Revelations from website traffic reports
04 Dec 2016
Many businesses are gleaning insights into this years’ activity in order to plan for 2017. If you haven’t done so yet, include Google analytics with this evaluation. The results may be surprising. Here are a few revelations from the Strella Social Media traffic reports.
Strong content never dies. Of the top three most popular blogs on our site, this year, two of those blogs were written in previous years – in 2012 and 2014 respectively.
The Accident That Changed My Life Forever was written in March 2012. This year, alone, it drove 2,161 hits to our website. This single blog post is still the most popular of all time, acquiring nearly 7,600 hits since it was published.
Watch Out For Big Brother: Getty Images Strong Arms Unsuspecting Small Businesses was published in September 2014.
5 Social Media Rules of Thumb was the only 2016 blog to rank in the top three.
Social media works in surprising ways. Of the top social media channels driving website traffic, the second most popular is a channel that I’ve never used. In 2016, Facebook drove the most traffic followed by… reddit?! I’ve never even created a profile for this social site. Moreover, this site outranked Twitter, with nearly 15,000 followers. It’s surprising that Facebook is number one, given that I have only 1,700 followers, a low number in comparison to Twitter. This further proves why fan or follower counts only should be considered as vanity metrics, rather than a true indicator of reach.
Content ignition counts. Being known counts. Social media still counts. Despite my work in the industry, social media drove less traffic than referral sources from third-party sites – 15% less, in fact.
Content syndication sites like BizSugar, where I publish my content nearly every week, have resulted in subsequent inclusions in publications like Small Business Trends, the top driver of referral traffic in 2016. This showcases the power of content ignition, something I’ve mentioned in previous posts.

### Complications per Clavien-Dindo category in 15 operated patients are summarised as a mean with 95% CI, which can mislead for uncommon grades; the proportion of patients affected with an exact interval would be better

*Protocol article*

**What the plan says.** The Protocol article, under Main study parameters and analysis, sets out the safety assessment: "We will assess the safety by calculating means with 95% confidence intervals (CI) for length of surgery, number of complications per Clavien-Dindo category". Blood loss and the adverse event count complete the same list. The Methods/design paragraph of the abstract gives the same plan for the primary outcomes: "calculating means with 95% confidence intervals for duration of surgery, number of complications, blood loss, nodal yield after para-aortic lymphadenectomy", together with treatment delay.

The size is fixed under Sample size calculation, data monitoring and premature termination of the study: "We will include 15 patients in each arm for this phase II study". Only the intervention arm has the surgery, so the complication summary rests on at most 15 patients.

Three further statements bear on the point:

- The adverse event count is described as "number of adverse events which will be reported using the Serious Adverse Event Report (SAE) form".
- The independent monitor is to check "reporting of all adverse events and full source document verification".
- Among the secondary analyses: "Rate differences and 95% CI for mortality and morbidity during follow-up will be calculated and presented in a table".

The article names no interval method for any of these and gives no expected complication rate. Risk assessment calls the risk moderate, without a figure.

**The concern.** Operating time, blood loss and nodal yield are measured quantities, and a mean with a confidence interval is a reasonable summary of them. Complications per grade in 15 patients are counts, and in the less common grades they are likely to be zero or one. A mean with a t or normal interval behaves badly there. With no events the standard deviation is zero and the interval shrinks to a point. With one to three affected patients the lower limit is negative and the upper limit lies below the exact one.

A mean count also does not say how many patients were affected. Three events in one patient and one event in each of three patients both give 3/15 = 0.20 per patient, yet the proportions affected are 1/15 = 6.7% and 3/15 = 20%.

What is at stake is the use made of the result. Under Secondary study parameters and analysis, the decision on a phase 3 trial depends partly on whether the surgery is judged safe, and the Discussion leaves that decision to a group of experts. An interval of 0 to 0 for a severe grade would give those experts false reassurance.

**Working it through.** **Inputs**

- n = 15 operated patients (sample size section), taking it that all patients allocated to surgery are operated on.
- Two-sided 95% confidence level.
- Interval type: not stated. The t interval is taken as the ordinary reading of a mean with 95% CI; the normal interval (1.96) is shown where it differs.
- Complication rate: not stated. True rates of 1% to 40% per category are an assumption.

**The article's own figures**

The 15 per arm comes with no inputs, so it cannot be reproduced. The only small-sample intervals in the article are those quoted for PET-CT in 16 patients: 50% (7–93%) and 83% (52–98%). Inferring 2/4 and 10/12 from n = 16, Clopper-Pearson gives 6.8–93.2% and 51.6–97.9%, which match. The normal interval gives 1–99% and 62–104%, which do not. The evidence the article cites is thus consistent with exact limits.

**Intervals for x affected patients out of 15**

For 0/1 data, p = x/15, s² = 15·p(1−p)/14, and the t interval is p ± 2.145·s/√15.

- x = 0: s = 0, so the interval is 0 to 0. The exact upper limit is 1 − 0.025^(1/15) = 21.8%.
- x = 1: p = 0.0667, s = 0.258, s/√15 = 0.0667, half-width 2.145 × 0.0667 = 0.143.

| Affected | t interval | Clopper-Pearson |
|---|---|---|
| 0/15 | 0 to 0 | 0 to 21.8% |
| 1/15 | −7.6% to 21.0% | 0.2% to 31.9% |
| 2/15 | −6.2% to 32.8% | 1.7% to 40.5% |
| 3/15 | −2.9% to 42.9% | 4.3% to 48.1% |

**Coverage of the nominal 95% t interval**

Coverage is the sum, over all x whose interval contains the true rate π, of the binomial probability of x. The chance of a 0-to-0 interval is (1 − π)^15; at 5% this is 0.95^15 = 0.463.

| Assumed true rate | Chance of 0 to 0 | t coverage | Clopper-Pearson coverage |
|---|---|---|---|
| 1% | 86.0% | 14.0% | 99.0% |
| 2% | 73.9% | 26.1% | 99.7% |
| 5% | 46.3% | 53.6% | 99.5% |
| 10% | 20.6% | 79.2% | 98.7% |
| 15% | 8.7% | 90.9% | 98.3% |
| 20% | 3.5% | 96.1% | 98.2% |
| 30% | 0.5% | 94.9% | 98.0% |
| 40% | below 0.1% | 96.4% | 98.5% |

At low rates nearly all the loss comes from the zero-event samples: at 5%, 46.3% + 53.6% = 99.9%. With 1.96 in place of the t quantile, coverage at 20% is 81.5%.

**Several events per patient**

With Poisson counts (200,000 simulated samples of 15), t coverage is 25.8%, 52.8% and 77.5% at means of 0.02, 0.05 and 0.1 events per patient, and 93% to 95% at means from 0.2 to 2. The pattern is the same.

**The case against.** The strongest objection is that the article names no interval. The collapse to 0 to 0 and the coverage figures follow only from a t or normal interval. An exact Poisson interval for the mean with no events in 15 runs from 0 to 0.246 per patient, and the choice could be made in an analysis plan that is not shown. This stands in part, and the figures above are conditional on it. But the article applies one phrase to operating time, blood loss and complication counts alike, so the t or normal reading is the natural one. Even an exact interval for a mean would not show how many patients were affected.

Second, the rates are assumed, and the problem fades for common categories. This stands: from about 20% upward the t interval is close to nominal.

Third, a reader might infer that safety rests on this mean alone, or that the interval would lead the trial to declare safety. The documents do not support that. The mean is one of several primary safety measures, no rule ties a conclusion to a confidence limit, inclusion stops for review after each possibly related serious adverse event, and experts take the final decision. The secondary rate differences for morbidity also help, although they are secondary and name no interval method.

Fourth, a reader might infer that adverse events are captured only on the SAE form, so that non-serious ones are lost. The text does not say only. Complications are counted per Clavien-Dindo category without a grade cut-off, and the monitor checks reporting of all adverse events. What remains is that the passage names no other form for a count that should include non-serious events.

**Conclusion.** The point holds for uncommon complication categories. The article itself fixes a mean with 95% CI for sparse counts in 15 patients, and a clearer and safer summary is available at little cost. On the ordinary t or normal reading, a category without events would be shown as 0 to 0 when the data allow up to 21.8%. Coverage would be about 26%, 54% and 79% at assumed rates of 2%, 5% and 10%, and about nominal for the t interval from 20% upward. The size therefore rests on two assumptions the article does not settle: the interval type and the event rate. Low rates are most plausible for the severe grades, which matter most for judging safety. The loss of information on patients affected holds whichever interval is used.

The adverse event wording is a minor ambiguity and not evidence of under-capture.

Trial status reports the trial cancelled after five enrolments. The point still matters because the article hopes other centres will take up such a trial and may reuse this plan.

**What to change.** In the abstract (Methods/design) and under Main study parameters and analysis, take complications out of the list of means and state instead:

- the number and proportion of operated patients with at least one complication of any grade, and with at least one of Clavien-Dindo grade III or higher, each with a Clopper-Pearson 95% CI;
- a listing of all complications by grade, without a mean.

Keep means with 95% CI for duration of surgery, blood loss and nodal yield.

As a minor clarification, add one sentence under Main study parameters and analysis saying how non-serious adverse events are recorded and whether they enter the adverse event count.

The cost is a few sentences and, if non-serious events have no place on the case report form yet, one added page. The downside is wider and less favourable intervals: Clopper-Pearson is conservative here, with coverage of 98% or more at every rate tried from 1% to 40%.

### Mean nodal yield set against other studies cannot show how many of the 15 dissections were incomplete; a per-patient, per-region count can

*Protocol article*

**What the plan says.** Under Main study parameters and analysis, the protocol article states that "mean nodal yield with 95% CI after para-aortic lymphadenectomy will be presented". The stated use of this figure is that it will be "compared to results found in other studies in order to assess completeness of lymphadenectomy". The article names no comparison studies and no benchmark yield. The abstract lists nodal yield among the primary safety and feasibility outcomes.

Among the hits produced by Small Business Trends in 2016, the lead driver of traffic resulted from a post featuring my exclusive interview on how to start a social media business. Again, this was a post that was not published this year, but in February 2015. Our clients often tell us they aspire for industry thought leadership. The internet provides a tremendous opportunity for this, but we must first generate authority. This is all part of being known on the web and it will be a hot topic in 2017. In fact, stay tuned for the release of Mark Schaefer’s forthcoming book, Known.
Social media still played a prevalent role in driving traffic to our website and increasing brand awareness, but not necessarily as a result of the company-run social media channels. For example, one of the blog posts referenced in Small Business Trends acquired only about 40 social shares from the Strella Social Media website, but over 1,400 shares from Small Business Trends. Social media clearly has an impact on reach, but it’s not always a result of our own social media efforts – we are still reliant on outside communities to ignite our efforts.
As you plan for 2017, current-year web traffic insights are worthy of analysis. I would love to know if you have any surprising revelations, as a result of this review.